The Potential of Plant Phenolics in Prevention and Therapy of Skin Disorders
AbstractPhenolic compounds constitute a group of secondary metabolites which have important functions in plants. Besides the beneficial effects on the plant host, phenolic metabolites (polyphenols) exhibit a series of biological properties that influence the human in a health-promoting manner. Evidence suggests that people can benefit from plant phenolics obtained either by the diet or through skin application, because they can alleviate symptoms and inhibit the development of various skin disorders. Due to their natural origin and low toxicity, phenolic compounds are a promising tool in eliminating the causes and effects of skin aging, skin diseases, and skin damage, including wounds and burns. Polyphenols also act protectively and help prevent or attenuate the progression of certain skin disorders, both embarrassing minor problems (e.g., wrinkles, acne) or serious, potentially life-threatening diseases such as cancer. This paper reviews the latest reports on the potential therapy of skin disorders through treatment with phenolic compounds, considering mostly a single specific compound or a combination of compounds in a plant extract. View Full-Text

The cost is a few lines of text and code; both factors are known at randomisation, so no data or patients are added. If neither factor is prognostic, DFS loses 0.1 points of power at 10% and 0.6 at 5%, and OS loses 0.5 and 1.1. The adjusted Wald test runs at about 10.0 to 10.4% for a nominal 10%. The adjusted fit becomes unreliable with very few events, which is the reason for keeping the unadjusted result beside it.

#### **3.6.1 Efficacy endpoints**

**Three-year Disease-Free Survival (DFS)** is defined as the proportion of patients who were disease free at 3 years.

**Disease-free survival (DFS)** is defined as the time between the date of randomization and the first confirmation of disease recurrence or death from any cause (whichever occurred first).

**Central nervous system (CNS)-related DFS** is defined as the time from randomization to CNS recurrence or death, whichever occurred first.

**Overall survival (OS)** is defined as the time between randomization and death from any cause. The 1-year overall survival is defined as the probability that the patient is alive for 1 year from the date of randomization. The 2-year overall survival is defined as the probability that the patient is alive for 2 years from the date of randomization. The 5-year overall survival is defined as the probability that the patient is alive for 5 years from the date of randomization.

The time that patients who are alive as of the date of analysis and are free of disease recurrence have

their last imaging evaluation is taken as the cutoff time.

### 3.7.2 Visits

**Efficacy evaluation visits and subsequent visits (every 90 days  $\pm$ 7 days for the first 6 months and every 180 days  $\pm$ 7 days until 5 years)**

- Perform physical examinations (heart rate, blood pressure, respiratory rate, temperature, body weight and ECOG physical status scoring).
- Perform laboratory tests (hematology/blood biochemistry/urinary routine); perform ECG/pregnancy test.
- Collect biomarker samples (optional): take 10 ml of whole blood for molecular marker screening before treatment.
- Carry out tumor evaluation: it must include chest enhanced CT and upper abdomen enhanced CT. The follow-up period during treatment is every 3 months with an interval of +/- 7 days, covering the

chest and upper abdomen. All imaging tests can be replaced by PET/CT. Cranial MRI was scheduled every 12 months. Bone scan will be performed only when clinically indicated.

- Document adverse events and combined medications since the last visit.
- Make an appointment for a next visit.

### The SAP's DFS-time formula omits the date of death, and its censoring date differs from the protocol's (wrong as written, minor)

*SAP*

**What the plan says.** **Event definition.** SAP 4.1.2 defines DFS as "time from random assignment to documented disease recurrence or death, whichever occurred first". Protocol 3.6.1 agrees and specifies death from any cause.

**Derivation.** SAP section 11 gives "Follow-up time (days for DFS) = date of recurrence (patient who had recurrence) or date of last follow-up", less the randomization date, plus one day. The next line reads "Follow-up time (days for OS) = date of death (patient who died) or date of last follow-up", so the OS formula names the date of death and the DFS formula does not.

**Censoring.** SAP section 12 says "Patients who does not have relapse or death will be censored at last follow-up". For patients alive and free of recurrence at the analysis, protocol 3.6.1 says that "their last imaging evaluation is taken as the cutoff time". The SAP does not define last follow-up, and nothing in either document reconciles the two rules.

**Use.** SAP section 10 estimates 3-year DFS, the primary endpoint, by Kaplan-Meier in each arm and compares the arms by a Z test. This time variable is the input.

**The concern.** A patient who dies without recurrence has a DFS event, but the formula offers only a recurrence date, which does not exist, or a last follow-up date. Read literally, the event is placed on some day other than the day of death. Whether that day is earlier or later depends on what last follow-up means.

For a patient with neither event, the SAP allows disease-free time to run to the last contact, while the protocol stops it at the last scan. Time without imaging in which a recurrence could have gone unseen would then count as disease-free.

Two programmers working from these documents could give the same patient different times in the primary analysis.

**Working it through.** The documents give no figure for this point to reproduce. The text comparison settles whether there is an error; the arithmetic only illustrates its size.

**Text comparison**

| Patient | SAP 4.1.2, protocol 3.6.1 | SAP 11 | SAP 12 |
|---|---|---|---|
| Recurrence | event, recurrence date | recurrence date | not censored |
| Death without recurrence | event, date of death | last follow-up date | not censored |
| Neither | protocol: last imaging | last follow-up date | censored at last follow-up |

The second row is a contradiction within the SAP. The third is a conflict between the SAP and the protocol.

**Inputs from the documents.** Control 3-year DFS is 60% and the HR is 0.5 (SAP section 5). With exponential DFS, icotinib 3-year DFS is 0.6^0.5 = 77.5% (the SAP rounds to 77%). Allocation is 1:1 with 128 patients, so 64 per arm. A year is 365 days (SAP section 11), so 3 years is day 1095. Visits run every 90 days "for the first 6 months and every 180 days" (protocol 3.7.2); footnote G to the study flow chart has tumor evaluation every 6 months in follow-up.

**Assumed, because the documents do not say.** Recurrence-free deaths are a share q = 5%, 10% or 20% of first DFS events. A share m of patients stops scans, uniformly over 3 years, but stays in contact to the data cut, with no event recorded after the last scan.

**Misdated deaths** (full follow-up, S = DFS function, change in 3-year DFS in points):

Scifeed alert for new publicationsNever miss any articles matching your research from any publisher
- Get alerts for new papers matching your research
- Find out the new papers from selected authors
- Updated daily for 49'000+ journals and 6000+ publishers
- Define your Scifeed now
Działo, M.; Mierziak, J.; Korzun, U.; Preisner, M.; Szopa, J.; Kulma, A. The Potential of Plant Phenolics in Prevention and Therapy of Skin Disorders. Int. J. Mol. Sci. 2016, 17, 160.
Działo M, Mierziak J, Korzun U, Preisner M, Szopa J, Kulma A. The Potential of Plant Phenolics in Prevention and Therapy of Skin Disorders. International Journal of Molecular Sciences. 2016; 17(2):160.Chicago/Turabian Style
Działo, Magdalena; Mierziak, Justyna; Korzun, Urszula; Preisner, Marta; Szopa, Jan; Kulma, Anna. 2016. "The Potential of Plant Phenolics in Prevention and Therapy of Skin Disorders." Int. J. Mol. Sci. 17, no. 2: 160.
Note that from the first issue of 2016, MDPI journals use article numbers instead of page numbers. See further details here.